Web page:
Pennsylvania Supreme Court

Case Status


Docket Number

Nos. 32, 33, EAP, 2012


Case Updates

PA Supreme Court upholds "Trial by Formula" in $187 million verdict

December 15, 2014

The Pennsylvania Supreme Court upheld the verdict against Wal-Mart’s challenge that the trial court’s “Trial by Formula” procedure violated Wal-Mart’s due process right to mount a full defense to each class member’s individual claim. The case culminated in a $187 million verdict in favor of a class of nearly 200,000 Wal-Mart employees.

U.S. Chamber files amicus brief

October 23, 2012

NCLC urged the Supreme Court of Pennsylvania to reverse a Superior Court ruling that allowed class action plaintiffs to recover based on an unprecedented theory that virtually anything in an employment handbook could be an "offer" sufficient to form a contract. In this case, plaintiffs sued the defendant company for alleged breaches of a voluntary policy to provide employees with rest breaks. The trial court entered a $187 million class-action verdict against the company; $62 million of that amount was a penalty for purported violations of Pennsylvania’s wage payment and collection law and the Superior Court affirmed the judgment on appeal.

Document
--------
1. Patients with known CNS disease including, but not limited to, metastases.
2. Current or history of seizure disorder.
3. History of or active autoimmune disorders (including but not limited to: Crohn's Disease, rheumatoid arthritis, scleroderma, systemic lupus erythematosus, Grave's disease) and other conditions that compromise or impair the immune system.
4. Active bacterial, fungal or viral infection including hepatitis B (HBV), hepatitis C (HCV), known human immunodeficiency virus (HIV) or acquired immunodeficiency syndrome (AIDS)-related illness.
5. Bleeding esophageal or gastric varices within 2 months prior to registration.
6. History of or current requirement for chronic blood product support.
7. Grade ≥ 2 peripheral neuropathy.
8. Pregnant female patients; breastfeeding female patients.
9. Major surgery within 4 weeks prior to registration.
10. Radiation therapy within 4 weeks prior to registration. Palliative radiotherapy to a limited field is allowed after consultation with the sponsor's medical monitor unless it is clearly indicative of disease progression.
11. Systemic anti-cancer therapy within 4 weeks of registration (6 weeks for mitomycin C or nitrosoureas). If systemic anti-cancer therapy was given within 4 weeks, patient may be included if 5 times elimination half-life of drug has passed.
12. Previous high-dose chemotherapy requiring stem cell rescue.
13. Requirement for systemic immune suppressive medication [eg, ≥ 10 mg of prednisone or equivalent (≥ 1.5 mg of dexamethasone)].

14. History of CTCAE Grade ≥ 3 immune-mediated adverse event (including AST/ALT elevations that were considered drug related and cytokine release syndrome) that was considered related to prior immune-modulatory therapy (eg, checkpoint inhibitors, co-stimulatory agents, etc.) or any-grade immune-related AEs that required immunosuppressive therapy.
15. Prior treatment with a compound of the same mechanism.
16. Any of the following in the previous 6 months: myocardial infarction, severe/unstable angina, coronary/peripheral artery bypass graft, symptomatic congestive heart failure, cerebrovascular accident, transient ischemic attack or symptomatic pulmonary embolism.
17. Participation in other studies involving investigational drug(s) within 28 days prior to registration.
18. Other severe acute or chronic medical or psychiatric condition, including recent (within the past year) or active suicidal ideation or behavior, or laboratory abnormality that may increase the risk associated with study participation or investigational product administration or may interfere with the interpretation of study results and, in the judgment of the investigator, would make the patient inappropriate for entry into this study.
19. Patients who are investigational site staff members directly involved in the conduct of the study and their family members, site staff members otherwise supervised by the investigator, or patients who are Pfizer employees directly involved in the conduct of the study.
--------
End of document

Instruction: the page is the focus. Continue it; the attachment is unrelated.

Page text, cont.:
NCLC argued in its amicus brief that the Superior Court’s loose approach to proof of a contract between an employer and its employees, and its extension of that approach to a class-action context, represent marked departures from existing Pennsylvania law as well as that of sister jurisdictions and the federal courts. Additionally, by imposing class-wide damages, and a massive class-wide statutory penalty, on proof that was plainly inadequate to establish that the company had prevented the class members from taking rest breaks, this ruling makes Pennsylvania an outlier in class-action procedure and threatens to make Pennsylvania a magnet for frivolous class action litigation. NCLC warned that this decision threatens to harm employers and Pennsylvania’s business climate by exposing business to increased numbers of baseless class actions.

Case Documents